Thirteen-year-old Dreylan Holmes may not describe himself as very talkative, yet he’s got an abundance of energy that fuels his love of sports. But that energy quickly vanished when Dreylan became riddled with excruciating, life-threatening pain in the fall of 2021. His hemoglobin dropped and his platelet count plummeted. That’s when doctors raised the flag that he needed blood—immediately.
But the one item that could help both reduce the pain and restore the bounce in his step was unavailable.
His situation is reminiscent of what many patients are going through now, as the Red Cross has seen a concerning drop in blood donations in recent months. The impacts of an active disaster season, busy travel season and back-to-school have caused numerous canceled blood drives, resulting in tens of thousands of blood donations going uncollected.
Uncertainty filled every minute. “Over the course of those two days [waiting for blood], he got progressively worse,” said his mother, Vesha Jamison, who works as a blood donor recruitment manager for the Red Cross and was keenly aware of the low national blood inventory levels.
Dreylan is one of more than 100,000 people across the U.S. living with the disease, which distorts round, healthy red blood cells into crescent-shaped ones, making it difficult for them to flow through the bloodstream and carry oxygen to the body. This often leads to severe pain, tissue and organ damage, anemia and strokes.
Finding compatible blood types for sickle cell patients like Dreylan isn’t easy. An estimated 62% of the U.S. population is eligible to donate blood, but only about 3% donate each year. One in three African American blood donors are a match for people with sickle cell disease, the most common genetic blood disorder in the country affecting mostly those of African descent.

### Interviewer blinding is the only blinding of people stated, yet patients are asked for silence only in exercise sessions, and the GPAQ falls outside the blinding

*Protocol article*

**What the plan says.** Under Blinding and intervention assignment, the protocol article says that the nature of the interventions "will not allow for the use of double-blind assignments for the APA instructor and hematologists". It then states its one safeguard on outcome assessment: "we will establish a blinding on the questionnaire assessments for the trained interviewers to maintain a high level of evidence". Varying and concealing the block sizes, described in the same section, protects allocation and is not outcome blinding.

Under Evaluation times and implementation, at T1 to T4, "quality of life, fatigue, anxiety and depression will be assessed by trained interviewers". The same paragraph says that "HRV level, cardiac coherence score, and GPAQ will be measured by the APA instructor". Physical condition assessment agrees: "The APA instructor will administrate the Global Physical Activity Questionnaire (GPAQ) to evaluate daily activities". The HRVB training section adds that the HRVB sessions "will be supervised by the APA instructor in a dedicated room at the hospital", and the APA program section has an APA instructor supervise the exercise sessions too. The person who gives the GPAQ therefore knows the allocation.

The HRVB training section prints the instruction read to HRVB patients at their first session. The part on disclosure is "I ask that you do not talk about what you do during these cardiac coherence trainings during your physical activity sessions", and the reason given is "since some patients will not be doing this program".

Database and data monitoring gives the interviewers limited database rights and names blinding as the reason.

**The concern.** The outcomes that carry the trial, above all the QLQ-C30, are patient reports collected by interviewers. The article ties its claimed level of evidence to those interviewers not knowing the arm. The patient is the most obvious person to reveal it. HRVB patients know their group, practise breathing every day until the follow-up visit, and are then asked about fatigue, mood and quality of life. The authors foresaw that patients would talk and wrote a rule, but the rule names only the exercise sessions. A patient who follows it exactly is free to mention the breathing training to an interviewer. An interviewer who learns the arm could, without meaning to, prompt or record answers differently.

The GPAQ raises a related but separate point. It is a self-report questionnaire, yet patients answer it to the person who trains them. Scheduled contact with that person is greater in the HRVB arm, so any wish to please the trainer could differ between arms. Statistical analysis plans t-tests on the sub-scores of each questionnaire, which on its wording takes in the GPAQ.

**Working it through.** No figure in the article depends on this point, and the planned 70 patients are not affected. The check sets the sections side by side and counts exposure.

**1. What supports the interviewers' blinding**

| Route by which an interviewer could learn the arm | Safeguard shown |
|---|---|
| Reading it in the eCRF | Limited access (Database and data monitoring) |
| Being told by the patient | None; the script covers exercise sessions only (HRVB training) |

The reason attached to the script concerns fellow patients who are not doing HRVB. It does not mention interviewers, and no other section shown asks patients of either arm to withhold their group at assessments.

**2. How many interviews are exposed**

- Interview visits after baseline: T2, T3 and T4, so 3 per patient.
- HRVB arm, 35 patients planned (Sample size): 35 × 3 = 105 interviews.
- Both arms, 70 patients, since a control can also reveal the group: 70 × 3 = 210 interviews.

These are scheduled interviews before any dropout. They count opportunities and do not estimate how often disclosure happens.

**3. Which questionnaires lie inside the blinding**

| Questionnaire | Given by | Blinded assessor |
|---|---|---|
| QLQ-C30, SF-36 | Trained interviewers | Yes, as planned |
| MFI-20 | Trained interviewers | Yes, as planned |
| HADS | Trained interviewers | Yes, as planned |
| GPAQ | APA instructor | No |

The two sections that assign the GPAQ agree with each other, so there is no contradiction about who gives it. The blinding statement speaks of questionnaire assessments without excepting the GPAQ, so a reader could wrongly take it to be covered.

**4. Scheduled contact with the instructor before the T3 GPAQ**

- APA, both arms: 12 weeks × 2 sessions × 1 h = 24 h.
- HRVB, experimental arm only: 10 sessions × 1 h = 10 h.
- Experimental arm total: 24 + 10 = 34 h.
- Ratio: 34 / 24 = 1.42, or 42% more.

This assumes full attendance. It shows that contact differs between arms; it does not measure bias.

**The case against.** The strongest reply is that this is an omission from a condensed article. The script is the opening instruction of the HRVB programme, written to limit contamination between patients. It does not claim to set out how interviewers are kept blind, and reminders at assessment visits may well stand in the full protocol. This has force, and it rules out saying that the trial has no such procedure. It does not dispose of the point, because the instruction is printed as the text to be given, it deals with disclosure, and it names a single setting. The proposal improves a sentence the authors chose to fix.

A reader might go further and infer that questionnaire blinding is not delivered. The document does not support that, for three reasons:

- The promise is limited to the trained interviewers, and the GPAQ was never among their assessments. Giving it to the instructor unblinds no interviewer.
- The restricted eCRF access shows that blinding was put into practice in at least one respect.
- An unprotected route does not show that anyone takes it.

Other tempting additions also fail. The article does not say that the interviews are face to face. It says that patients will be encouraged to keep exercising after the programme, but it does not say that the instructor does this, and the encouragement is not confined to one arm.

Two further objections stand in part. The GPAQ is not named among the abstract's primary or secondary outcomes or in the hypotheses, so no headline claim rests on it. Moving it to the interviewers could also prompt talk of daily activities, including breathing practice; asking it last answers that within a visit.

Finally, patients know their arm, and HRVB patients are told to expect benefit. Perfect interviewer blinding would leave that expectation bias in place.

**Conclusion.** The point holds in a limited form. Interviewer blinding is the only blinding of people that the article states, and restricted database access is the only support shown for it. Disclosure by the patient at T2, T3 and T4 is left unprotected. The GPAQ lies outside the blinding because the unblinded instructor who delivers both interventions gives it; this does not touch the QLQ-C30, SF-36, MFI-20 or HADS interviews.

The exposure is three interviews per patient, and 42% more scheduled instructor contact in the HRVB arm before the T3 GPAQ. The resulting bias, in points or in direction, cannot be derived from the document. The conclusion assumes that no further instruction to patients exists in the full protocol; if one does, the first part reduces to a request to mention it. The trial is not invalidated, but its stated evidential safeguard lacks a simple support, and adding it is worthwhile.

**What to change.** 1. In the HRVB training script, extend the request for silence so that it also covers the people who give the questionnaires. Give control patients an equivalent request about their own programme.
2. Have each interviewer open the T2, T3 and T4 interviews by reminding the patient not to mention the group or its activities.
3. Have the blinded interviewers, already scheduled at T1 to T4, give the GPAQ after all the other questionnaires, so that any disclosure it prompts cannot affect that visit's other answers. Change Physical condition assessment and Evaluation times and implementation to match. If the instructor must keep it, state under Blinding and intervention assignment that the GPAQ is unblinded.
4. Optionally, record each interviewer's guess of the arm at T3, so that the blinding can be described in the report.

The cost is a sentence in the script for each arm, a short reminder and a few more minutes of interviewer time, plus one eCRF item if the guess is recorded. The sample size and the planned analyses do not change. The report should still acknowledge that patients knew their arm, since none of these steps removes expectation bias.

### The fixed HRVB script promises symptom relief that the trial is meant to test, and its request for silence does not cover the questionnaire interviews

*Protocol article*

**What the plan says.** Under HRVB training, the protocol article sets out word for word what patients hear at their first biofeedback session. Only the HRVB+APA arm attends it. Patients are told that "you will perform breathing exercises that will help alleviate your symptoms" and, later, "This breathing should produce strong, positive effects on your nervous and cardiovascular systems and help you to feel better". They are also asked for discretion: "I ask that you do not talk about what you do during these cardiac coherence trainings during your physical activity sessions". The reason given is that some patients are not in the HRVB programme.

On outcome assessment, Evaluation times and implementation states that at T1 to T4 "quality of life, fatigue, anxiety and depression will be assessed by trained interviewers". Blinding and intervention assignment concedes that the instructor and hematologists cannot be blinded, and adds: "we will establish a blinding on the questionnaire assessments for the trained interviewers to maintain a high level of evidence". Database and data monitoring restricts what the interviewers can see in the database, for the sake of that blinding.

Dreylan’s chronic pain crises still continue today and sometimes require blood transfusions. He’s had more than a dozen so far in his lifetime.
“Typically as moms, we put on our capes and we come to our children's rescue. And this is the one thing that I cannot not fix,” Vesha recalled.
Teenage Life, Interrupted
September is Sickle Cell Awareness Month, a time to acknowledge and support those living with the disease who navigate its challenges year-round. For Dreylan, flare-ups of extreme pain—known as sickle cell crises—often keep him from participating in common activities that make up everyday teen life. He’s had to miss roughly half of the entire school year, relying on help from a homebound teacher’s aide. He lights up when playing basketball, but can’t always participate alongside his friends. “It’s like getting hit with a baseball bat,” he said of the pain that leaves him unable to get out of bed sometimes.
Dreylan knows firsthand that misconceptions of sickle cell disease are abundant. “Sometimes, kids at school look at me funny, like they can catch it [sickle cell disease] or something,” he said. But the condition is genetic and can be inherited if both parents carry the sickle cell trait. Many people also remain unaware if they carry the trait, as sickle cell trait testing at birth was not widely provided in the U.S. until 2006. That’s exactly how Vesha found out about her son’s diagnosis.
“It was heartbreaking,” Vesha said. “I felt very guilty . . . like I had given him the worst part of me. I knew all my life that I had the [sickle cell] trait, but not the full extent of what that meant.
Hope at Last
Eventually, after a harrowing two-day wait, blood finally arrived for Dreylan thanks to a generous blood donor.
“I say a little prayer for whoever donated that blood when the bag is being hung by Dreylan’s bedside,” Vesha said, teary-eyed. “It’s my family today, but it could be yours tomorrow.”
People with life-threatening conditions are relying on blood donors now more than ever. To schedule an appointment to give blood, visit RedCrossBlood.org/ OurBlood or call 1-800-RED-CROSS (1-800-733-2767).
This month, the Red Cross is launching Joined By Blood and teaming up with partners in the Black community—such as 100 Black Men of America, Inc., Kier’s Hope Foundation, Inc. and others—to host blood drives and rally blood donors who are Black to support the blood transfusion needs of sickle cell patients. The initiative is a fall activation of the Red Cross Sickle Cell Initiative, representing the powerful connection between blood donors and patients.